Sunday, November 04, 2007

108-year-old blogger

We just learned about a 108-year-old woman - one of the oldest people still alive - who has a blog.

So if you think blogging is only for youngsters, ask Olive Riley. Perhaps she stays young by staying on line.

What does she blog about?

Well, she's looking for lost relatives.

We'll bet she has a lot of them.

You go, Olive!

Now, what is keeping you from blogging and from subscribing to this blog?

Monday, October 29, 2007

Gold hits new highs

I know we wrote about this before but there is news.

According to AFP, Gold is closing in on $800 per ounce. This is the highest price since the early 1980s.

Gold prices are up about one-third over just the last year.

What does this have to do with tribal art?

Well, if you are a buyer of jewelry, and Native American jewelry in particular, you would be well served to look up the people you normally buy from and see if they have raised their prices to reflect the increase in gold value. (And where gold goes, silver is sure to follow.)

If they have not, you could be looking at some real bargains.

For example, at, we have a number of gold and silver pieces that are priced at the same level they were at five years ago.

If you are interested, take a look now. At the rate it is going, the replacement cost may force us to raise prices soon.

Visit our Native American Indian jewelry site soon. The holidays are coming.

PS: We'll ship any order for $100 or more via USPS Priority mail at our our expense. Insurance will be at cost.

Thank you for your attention

Thursday, October 18, 2007

Saving the Jaguar. You can help.

According to the Santa Fe New Mexican newspaper, the jaguar, a predatory cat of Central and North America, is in a threatened species state.

A new organization called the Northern Jaguar Project is raising funds to purchase a 30,000 acre ranch in northern Mexico, which is an important part of the jaguar range and is currently owned by a man who says he personally shot many of the creatures when he found them on his land.

For more information about the Northern Jaguar Project, go to


The writer realizes this is not 100% on topic for Tribal Art. But I feel that many of the people who admire tribal art would be interested in this exotic creature and these attempts to stabilize their population.

Shameless commercial: New jewelry on .

Saturday, October 06, 2007

Delbert ChargingCrow carvings are ready for you

Whilst in New Mexico in August, we uncovered a cache of beautiful Delbert ChargingCrow carvings in the fetish tradition. We have just completed posting them Delbert's pages at ZuniLink. Some of our favorites are a slim, supple and subtle lizard carving in pale pipestone.
Then there is this double eagle in pipestone.
For a change of pace, Delbert carved a mule (or donkey) from one of his favorite materials, slate.
How about this horse in pink and white marble?

Delbert is a Lakota Sioux and very spiritual person. We are thrilled to have more of his carvings to share with our loyal customers.

But his pieces tend to move out fast. So hesitate at your own risk.

Sunday, September 30, 2007

In Search of Sammy Smith, Navajo carver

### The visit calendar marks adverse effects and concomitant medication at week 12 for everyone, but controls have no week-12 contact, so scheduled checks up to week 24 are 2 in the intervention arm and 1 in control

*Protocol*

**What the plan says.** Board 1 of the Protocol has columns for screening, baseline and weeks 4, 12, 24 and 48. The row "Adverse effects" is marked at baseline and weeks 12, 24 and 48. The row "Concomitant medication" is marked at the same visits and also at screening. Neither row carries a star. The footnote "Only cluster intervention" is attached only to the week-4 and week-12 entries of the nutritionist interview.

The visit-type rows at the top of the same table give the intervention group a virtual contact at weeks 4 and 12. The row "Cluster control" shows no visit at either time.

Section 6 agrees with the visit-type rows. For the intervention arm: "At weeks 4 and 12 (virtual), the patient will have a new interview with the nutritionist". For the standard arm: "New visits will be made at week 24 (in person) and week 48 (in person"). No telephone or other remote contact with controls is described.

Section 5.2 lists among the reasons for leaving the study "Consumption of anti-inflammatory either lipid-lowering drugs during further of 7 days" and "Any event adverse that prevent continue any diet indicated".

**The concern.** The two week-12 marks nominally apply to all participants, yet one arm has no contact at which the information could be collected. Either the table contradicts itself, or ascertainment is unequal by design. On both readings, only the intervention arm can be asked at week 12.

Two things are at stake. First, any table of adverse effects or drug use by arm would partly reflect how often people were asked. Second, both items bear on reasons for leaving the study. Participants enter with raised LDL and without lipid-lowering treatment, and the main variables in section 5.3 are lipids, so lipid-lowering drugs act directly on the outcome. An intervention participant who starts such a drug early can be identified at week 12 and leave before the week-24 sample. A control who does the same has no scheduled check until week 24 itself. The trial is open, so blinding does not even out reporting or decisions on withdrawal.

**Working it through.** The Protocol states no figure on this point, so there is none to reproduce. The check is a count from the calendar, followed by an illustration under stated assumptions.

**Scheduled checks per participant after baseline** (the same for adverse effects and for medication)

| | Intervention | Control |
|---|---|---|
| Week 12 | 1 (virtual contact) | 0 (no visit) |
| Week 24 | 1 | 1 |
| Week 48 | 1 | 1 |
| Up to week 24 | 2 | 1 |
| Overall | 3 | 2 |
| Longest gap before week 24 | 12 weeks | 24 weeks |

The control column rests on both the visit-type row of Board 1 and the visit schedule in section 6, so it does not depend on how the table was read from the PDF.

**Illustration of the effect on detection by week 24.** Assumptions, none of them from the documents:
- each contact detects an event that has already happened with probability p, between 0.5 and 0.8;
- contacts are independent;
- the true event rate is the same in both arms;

It started before we traveled to Santa Fe this year.

A customer told us that she had seen a carving by Sammy Smith that she was interested in buying but it had already been sold by the store where she was shopping.

We were slightly acquainted with Sammy’s work but it was the result of the rare carving of his that we picked up through trusted third-party wholesalers.

Based on her request, we set out to find Sammy Smith, introduce ourselves personally and purchase a carving similar to the one the customer was looking for.

We finally found Sammy (pictured here) in Gallup, New Mexico, at small workshop on Route 66. (The legendary Route 66, where millions have gotten "their kicks", runs through the heart of Gallup.)

We walked into a veritable feast of carvings, each one more fascinating than the last. Once we started, we put aside dozens of carvings. We were particularly struck by his horses.

We have several collectors who are horse lovers. A few of them asked us to look for horse carvings that they could add to their collections. Sammy Smith gave us a big head start.

Here are a few examples of Sammy Smith’s wonderful carvings:

We start with Sammy Smith's statuesque Picasso marble horse.

Not a horse, but how clever is this pipestone donkey by Sammy Smith?

Rainbow calsilica forms a Sammy Smith owl with incredible "camouflage".

Sammy Smith is a stand-up guy when it comes to this Picasso marble turtle.

Sammy Smith had a little lamb. Its fleece was white as marble.

These and other carvings by Sammy Smith can be found in more variation and with complete details about size and price at

When you visit, be sure to click through to Sammy's second and third pages as well.

Monday, September 24, 2007

New Native American Fetish Carvings at ZuniLink

ZuniLink has added a number of new fetish carvings by noted Zuni, Navajo and San Felipe carvers.

There are several new items by Lynn Quam,

Argite buffalo by Lynn Quam

and more by his wife, Jayne.

Fossil jasper coyote by Jayne Quam

New items have been posted from San Felipe Melvin Sandoval

Steatite eagle by Melvin Sandoval
and Navajo Sammy Smith.

Marble horse by Sammy Smith